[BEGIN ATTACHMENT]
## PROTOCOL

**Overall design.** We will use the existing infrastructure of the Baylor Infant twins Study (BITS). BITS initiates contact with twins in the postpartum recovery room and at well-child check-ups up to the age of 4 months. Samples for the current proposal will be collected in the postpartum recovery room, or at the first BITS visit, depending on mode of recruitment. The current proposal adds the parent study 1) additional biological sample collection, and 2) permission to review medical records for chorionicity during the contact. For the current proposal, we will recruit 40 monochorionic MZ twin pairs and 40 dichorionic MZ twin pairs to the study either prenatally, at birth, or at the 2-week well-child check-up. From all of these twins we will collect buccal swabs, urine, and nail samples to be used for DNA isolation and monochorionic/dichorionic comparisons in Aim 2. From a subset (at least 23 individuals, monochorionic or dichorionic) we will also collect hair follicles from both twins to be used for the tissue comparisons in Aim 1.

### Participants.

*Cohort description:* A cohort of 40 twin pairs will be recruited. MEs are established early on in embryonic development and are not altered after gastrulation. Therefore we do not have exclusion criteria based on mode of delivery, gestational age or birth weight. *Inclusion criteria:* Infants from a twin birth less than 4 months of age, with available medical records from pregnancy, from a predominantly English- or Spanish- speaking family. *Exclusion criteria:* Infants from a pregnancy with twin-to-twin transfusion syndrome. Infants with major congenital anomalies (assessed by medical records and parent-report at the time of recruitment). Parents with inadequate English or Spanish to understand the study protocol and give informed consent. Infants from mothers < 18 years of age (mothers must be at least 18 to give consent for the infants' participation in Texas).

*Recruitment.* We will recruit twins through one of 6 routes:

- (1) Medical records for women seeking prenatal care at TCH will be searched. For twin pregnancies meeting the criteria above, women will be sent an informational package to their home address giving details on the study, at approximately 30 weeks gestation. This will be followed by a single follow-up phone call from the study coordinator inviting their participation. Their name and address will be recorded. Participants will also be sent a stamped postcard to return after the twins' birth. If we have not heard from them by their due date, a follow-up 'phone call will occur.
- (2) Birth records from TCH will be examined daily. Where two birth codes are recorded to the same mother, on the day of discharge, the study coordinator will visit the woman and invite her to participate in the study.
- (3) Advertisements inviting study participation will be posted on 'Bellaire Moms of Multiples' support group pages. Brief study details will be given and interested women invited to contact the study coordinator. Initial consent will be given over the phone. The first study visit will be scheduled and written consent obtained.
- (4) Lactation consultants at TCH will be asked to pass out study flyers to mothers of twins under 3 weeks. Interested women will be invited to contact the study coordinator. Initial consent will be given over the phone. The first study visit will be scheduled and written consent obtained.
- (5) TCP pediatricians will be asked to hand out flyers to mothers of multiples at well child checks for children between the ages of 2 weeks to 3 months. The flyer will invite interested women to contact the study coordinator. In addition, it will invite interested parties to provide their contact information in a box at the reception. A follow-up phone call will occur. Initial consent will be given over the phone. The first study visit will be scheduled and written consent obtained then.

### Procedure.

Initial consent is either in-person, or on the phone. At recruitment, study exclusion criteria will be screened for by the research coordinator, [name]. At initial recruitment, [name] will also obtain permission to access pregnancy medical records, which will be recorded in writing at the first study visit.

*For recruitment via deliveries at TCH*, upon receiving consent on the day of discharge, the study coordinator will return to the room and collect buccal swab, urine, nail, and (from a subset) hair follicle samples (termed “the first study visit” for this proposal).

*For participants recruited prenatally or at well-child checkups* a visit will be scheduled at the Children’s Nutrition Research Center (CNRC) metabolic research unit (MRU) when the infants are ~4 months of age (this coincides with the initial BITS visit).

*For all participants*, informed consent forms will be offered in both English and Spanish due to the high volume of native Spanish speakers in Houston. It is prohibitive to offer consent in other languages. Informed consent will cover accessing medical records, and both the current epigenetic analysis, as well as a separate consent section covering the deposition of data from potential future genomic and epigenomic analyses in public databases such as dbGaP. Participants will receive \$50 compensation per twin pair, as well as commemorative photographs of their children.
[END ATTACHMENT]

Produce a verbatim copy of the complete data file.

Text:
## PROTOCOL

**Overall design.** We will use the existing infrastructure of the Baylor Infant twins Study (BITS). BITS initiates contact with twins in the postpartum recovery room and at well-child check-ups up to the age of 4 months. Samples for the current proposal will be collected in the postpartum recovery room, or at the first BITS visit, depending on mode of recruitment. The current proposal adds the parent study 1) additional biological sample collection, and 2) permission to review medical records for chorionicity during the contact. For the current proposal, we will recruit 40 monochorionic MZ twin pairs and 40 dichorionic MZ twin pairs to the study either prenatally, at birth, or at the 2-week well-child check-up. From all of these twins we will collect buccal swabs, urine, and nail samples to be used for DNA isolation and monochorionic/dichorionic comparisons in Aim 2. From a subset (at least 23 individuals, monochorionic or dichorionic) we will also collect hair follicles from both twins to be used for the tissue comparisons in Aim 1.

### Participants.

*Cohort description:* A cohort of 40 twin pairs will be recruited. MEs are established early on in embryonic development and are not altered after gastrulation. Therefore we do not have exclusion criteria based on mode of delivery, gestational age or birth weight. *Inclusion criteria:* Infants from a twin birth less than 4 months of age, with available medical records from pregnancy, from a predominantly English- or Spanish- speaking family. *Exclusion criteria:* Infants from a pregnancy with twin-to-twin transfusion syndrome. Infants with major congenital anomalies (assessed by medical records and parent-report at the time of recruitment). Parents with inadequate English or Spanish to understand the study protocol and give informed consent. Infants from mothers < 18 years of age (mothers must be at least 18 to give consent for the infants' participation in Texas).

*Recruitment.* We will recruit twins through one of 6 routes:

- (1) Medical records for women seeking prenatal care at TCH will be searched. For twin pregnancies meeting the criteria above, women will be sent an informational package to their home address giving details on the study, at approximately 30 weeks gestation. This will be followed by a single follow-up phone call from the study coordinator inviting their participation. Their name and address will be recorded. Participants will also be sent a stamped postcard to return after the twins' birth. If we have not heard from them by their due date, a follow-up 'phone call will occur.
- (2) Birth records from TCH will be examined daily. Where two birth codes are recorded to the same mother, on the day of discharge, the study coordinator will visit the woman and invite her to participate in the study.
- (3) Advertisements inviting study participation will be posted on 'Bellaire Moms of Multiples' support group pages. Brief study details will be given and interested women invited to contact the study coordinator. Initial consent will be given over the phone. The first study visit will be scheduled and written consent obtained.
- (4) Lactation consultants at TCH will be asked to pass out study flyers to mothers of twins under 3 weeks. Interested women will be invited to contact the study coordinator. Initial consent will be given over the phone. The first study visit will be scheduled and written consent obtained.
- (5) TCP pediatricians will be asked to hand out flyers to mothers of multiples at well child checks for children between the ages of 2 weeks to 3 months. The flyer will invite interested women to contact the study coordinator. In addition, it will invite interested parties to provide their contact information in a box at the reception. A follow-up phone call will occur. Initial consent will be given over the phone. The first study visit will be scheduled and written consent obtained then.

### Procedure.

Initial consent is either in-person, or on the phone. At recruitment, study exclusion criteria will be screened for by the research coordinator, [name]. At initial recruitment, [name] will also obtain permission to access pregnancy medical records, which will be recorded in writing at the first study visit.

*For recruitment via deliveries at TCH*, upon receiving consent on the day of discharge, the study coordinator will return to the room and collect buccal swab, urine, nail, and (from a subset) hair follicle samples (termed “the first study visit” for this proposal).

*For participants recruited prenatally or at well-child checkups* a visit will be scheduled at the Children’s Nutrition Research Center (CNRC) metabolic research unit (MRU) when the infants are ~4 months of age (this coincides with the initial BITS visit).

*For all participants*, informed consent forms will be offered in both English and Spanish due to the high volume of native Spanish speakers in Houston. It is prohibitive to offer consent in other languages. Informed consent will cover accessing medical records, and both the current epigenetic analysis, as well as a separate consent section covering the deposition of data from potential future genomic and epigenomic analyses in public databases such as dbGaP. Participants will receive \$50 compensation per twin pair, as well as commemorative photographs of their children.